Optical spectrometer apparatus, systems, and methods for analysis of carbon-14 including a resonant optical cavity configured to accept a sample gas including carbon-14, an optical source configured to deliver optical radiation to the resonant optical cavity, an optical detector configured to detect optical radiation emitted from the resonant cavity and to provide a detector signal; and a processor configured to compute a carbon-14 concentration from the detector signal, wherein computing the carbon-14 concentration from the detector signal includes fitting a spectroscopic model to a measured spectrogram, wherein the spectroscopic model accounts for contributions from one or more interfering species that spectroscopically interfere with carbon-14.


Grant
Agency: Department of Energy | Branch: | Program: SBIR | Phase: Phase I | Award Amount: 148.88K | Year: 2011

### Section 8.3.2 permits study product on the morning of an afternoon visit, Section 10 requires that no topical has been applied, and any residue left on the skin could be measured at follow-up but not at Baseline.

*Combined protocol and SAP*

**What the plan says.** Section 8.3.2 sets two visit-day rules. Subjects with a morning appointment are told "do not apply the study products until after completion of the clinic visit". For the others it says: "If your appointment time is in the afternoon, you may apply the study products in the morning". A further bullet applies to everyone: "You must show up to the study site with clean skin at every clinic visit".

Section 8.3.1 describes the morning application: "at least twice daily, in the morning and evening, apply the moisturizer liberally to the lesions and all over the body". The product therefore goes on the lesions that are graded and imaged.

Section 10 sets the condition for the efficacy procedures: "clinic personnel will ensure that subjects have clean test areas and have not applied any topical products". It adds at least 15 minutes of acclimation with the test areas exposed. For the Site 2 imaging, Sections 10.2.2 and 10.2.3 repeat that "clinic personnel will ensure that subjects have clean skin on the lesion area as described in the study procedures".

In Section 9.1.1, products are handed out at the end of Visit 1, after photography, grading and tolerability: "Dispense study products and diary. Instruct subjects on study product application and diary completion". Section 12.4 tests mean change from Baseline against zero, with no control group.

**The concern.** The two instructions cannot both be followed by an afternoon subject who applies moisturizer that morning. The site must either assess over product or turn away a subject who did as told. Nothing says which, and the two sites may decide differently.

Measurements of 14C or radiocarbon enables fundamental approaches forelucidating the impact of climate and land use change on the carbon cycle including carbon storage and turnover/residence times and the impact of these changes on atmospheric CO2 levels. In addition, in the field of atmospheric greenhouse gas monitoring, radiocarbon analysis has emerged as a gold standard for distinguishing petrogenic carbon from other atmospheric sources and sinks of carbon. Radiocarbon data can provide key input into carbon cycle models, and would also allow direct and unambiguous verification of international, national, and regional carbon dioxide emissions reporting. The presence of 14C at one part in a trillion in contemporary environmental samples represents a significant measurement challenge. Currently only accelerator mass spectrometry (AMS) has the proven sensitivity and accuracy to accomplish this with mg sized or smaller carbon samples. However, the high cost (~$1.5 2M), sophistication (requiring dedicated full-time technical staff), and footprint ( & gt 10 m2 of dedicated laboratory space) of this technology have limited its wide-spread deployment. Via the DOE Phase I and II SBIR programs, we propose to develop a commercial product based on mid-infrared cavity ring down spectroscopy that is capable of quantifying 14C with a 0.1% precision from atmospheric or terrestrial carbon samples. This technology would be less expensive ($250k) than AMS, simpler to operate and maintain, and would occupy the space of a single 19 rack. Collectively, these characteristics would make sensitive 14C analyses broadly available to the research community and would revolutionize its use in addressing research questions in environmental and carbon cycle research. Other important applications include biomedical research and archaeological dating. We conservatively predict that within 5 years after the completion of Phase II, this product would command yearly sales of $80M / yr across all applications.